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NY Ammo backgroung checks?

Discussion in 'Off Topic Threads' started by smsnyder, Mar 20, 2013.

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  1. smsnyder

    smsnyder Active Member

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    Just got a program for the Empire Grand in NY. Will shooters be required to get background checks in NY to buy shells?
  2. XP100

    XP100 Active Member

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    Law goes into effect 03/15/2014 if not repealed before then.
  3. skeet_man

    skeet_man Active Member

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    Law actually goes into effect no sooner than 30 days after a system is put in place to facilitate the background checks, or January 15, 2014, whichever is later, assuming the law stands.

    So this will be the last year for no background checks for ammunition sales in NYS. Also REALLY doubt anyone will even bother selling ammo at Cicero anymore, certainly won't be available through the club itself, since they won't have the resources or wherewithal to comply with the law. Then again, in all likelihood, this law will cripple competition shooting in NYS anyways, so there probably won't be any shoots in NYS to attend.

    Have fun standing in line for 45 minutes and filling out paperwork to buy a box of shells for the shootoff you just missed because it took too long. And have fun trying to do it as a non-resident. And don't count on getting a box of ammo from your buddy, as you'll both be committing a FELONY transferring ammunition privately without a background check.

    Also it is presumed that this law extends to components (powder, primers, wads, shot, hulls, bullets, brass, ect) as well, since they are all federally classified as "ammunition". So you'll need a background check to buy a bag of wads too, and it will be a FELONY to give/sell said wads to a friend if he doesn't go through a background check when you give them to him.

    Yep, that's what gun control laws get you...
  4. Joe Potosky

    Joe Potosky Active Member

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    Sounds like whoever sent out the program jumped the gun.

    Going to be run by the state police. Have no idea how they are going to do it without delay, especially for visitors from out of state.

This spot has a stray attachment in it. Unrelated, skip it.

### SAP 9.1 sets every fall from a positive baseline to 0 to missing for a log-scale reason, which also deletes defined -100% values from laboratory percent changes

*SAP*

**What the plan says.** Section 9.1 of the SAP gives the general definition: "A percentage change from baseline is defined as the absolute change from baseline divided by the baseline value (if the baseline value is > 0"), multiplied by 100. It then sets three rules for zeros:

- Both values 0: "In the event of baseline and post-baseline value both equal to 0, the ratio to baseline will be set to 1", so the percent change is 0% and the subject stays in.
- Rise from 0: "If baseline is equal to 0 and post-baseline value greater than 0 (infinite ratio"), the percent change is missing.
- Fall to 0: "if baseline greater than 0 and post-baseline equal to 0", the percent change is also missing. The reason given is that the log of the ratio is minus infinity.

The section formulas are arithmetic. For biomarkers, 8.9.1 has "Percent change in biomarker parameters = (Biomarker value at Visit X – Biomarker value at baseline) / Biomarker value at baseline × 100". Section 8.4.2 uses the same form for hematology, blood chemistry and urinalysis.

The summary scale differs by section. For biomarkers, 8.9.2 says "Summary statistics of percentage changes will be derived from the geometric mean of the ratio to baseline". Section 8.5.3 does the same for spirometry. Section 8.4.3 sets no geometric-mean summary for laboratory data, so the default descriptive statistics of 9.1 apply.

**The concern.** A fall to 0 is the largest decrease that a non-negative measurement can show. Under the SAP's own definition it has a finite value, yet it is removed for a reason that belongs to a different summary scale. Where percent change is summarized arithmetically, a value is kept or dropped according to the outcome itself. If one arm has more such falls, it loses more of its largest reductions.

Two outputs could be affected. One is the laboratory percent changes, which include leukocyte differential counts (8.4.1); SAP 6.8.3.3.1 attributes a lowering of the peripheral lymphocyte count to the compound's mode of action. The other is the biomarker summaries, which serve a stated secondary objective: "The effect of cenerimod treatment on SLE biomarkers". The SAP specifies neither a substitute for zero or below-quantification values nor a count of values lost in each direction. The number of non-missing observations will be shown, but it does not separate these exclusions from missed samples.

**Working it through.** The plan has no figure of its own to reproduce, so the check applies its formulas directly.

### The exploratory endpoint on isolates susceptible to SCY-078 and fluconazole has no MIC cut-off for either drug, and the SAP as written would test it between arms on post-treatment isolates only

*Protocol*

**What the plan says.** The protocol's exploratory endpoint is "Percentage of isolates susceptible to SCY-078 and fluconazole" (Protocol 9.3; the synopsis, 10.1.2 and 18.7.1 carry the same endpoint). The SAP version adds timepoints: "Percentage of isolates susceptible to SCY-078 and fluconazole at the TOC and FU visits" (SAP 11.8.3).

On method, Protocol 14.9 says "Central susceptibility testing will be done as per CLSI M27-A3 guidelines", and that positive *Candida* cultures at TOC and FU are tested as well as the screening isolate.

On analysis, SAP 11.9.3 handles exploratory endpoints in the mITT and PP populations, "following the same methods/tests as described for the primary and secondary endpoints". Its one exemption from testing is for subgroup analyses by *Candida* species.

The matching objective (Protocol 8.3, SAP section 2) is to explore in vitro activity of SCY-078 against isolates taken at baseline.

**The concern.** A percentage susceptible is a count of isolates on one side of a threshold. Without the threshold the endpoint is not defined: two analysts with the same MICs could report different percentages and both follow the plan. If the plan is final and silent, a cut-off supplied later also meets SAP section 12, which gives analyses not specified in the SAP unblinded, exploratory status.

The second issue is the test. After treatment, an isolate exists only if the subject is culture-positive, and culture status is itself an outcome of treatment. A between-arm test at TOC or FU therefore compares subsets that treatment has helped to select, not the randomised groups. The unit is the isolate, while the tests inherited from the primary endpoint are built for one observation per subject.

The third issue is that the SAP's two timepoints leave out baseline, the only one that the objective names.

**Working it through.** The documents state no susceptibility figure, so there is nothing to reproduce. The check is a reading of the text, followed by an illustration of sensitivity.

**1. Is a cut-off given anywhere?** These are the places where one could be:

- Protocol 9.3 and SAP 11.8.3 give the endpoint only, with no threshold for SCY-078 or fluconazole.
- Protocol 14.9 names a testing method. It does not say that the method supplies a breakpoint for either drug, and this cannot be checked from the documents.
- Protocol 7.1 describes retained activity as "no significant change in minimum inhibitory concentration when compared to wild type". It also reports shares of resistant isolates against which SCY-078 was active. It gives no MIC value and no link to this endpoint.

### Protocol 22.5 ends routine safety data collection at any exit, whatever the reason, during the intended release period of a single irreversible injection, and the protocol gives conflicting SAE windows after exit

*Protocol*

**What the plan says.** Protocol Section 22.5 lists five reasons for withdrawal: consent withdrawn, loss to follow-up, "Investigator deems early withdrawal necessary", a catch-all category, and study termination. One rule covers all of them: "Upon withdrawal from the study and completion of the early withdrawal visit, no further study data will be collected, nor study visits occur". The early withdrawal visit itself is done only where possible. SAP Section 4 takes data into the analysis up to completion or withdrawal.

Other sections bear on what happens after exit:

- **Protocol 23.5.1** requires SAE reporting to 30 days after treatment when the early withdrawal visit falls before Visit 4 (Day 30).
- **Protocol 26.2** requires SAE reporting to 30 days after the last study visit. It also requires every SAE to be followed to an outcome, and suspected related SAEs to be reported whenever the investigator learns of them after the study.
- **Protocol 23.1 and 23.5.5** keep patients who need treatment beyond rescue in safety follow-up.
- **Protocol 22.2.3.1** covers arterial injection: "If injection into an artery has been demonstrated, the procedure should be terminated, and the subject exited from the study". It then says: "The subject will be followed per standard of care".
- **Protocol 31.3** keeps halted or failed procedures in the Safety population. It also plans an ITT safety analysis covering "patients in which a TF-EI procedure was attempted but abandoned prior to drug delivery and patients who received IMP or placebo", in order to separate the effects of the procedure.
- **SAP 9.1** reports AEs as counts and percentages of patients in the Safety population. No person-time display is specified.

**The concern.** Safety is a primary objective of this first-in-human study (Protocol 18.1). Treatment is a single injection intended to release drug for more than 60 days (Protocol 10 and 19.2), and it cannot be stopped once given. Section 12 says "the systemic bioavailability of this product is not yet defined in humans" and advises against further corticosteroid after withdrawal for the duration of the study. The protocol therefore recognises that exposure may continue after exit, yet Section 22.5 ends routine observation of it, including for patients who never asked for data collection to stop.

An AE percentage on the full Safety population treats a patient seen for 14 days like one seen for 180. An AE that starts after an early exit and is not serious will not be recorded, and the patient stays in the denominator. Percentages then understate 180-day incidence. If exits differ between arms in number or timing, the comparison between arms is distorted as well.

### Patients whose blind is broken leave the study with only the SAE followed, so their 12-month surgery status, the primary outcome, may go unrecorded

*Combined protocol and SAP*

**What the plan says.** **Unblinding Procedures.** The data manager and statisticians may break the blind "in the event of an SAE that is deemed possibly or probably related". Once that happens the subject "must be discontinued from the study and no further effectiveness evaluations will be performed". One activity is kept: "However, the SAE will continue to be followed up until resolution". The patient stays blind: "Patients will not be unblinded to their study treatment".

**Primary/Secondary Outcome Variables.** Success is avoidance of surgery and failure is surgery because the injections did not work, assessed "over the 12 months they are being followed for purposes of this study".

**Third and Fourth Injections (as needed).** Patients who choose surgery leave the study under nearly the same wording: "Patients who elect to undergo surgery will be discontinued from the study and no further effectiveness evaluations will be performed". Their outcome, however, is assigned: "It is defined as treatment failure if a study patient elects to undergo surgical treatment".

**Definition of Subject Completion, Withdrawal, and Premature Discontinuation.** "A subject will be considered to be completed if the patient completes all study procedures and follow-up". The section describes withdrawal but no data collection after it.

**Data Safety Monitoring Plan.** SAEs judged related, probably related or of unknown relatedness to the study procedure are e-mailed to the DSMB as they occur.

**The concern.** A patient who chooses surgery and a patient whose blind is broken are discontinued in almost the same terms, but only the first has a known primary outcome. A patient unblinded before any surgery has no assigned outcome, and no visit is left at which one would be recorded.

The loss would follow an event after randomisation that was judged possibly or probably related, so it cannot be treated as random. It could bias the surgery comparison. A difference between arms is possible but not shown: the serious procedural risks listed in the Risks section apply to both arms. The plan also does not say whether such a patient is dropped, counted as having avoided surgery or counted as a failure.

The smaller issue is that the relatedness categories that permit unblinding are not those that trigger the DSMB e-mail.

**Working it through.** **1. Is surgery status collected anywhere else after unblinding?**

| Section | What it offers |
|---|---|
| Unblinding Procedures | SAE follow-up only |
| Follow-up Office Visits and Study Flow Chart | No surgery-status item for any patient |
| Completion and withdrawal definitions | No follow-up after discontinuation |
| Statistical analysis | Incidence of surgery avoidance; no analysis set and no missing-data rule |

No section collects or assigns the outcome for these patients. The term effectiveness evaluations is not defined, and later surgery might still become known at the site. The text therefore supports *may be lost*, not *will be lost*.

Can anyone imagine the number of background check request over the course of a weekend, especially during hunting seasons? One shell or a 1,000, background check required.

    Not sure many gun clubs will be in the shell selling business (as each individual sale must be approved) and you can forget about the guy selling shells out of the back of his truck at any shoot.

    The sad part is, this ammunition background check requirement is not getting much play, not by the papers, or from gun or sport associations within the state.

    ________________________

    I have not seen anything in writing banning the sale of reloading components without a background check and hope its not the case.
  5. skeet_man

    skeet_man Active Member

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    Joe- From everything I've read online, reloading components are considered "ammunition" by the feds, so I imagine NYS would use the same guidelines.

    Its already screwed me. I order Duster 20ga and 28ga wads from Recobs (they are pretty much the only source). They are no longer shipping ANY ammo or components to NYS b/c they won't take the time to figure out what the law actually says, and that the ammunition portion doesn't even go into effect for at least another 10 months.

    I plan on buying all my supplies and ammo in OH and PA if it becomes too difficult to do it in NY. I can be to PA in 2 hours, or OH in 4, so if I have to make a few trips a year and stock up, so be it.
  6. mike campbell

    mike campbell Member

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    "From everything I've read online, reloading components are considered "ammunition" by the feds..."

    Please give a source for what you read and/or where you read it?
  7. 870

    870 Active Member

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    First, the NYS program is fine as far as this goes, they didn't jump the gun at all. Someone above is just misinterpreting the original post. It goes into effect on 1/15/2014 at the earliest, and that WILL NOT happen. They have pretty much admitted they will not have a system running by then.

    The poster above that said this is not getting much press is ABSOLUTELY CORRECT. It is the part of the law that will have the largest impact on target shooters and it isn't mentioned at all.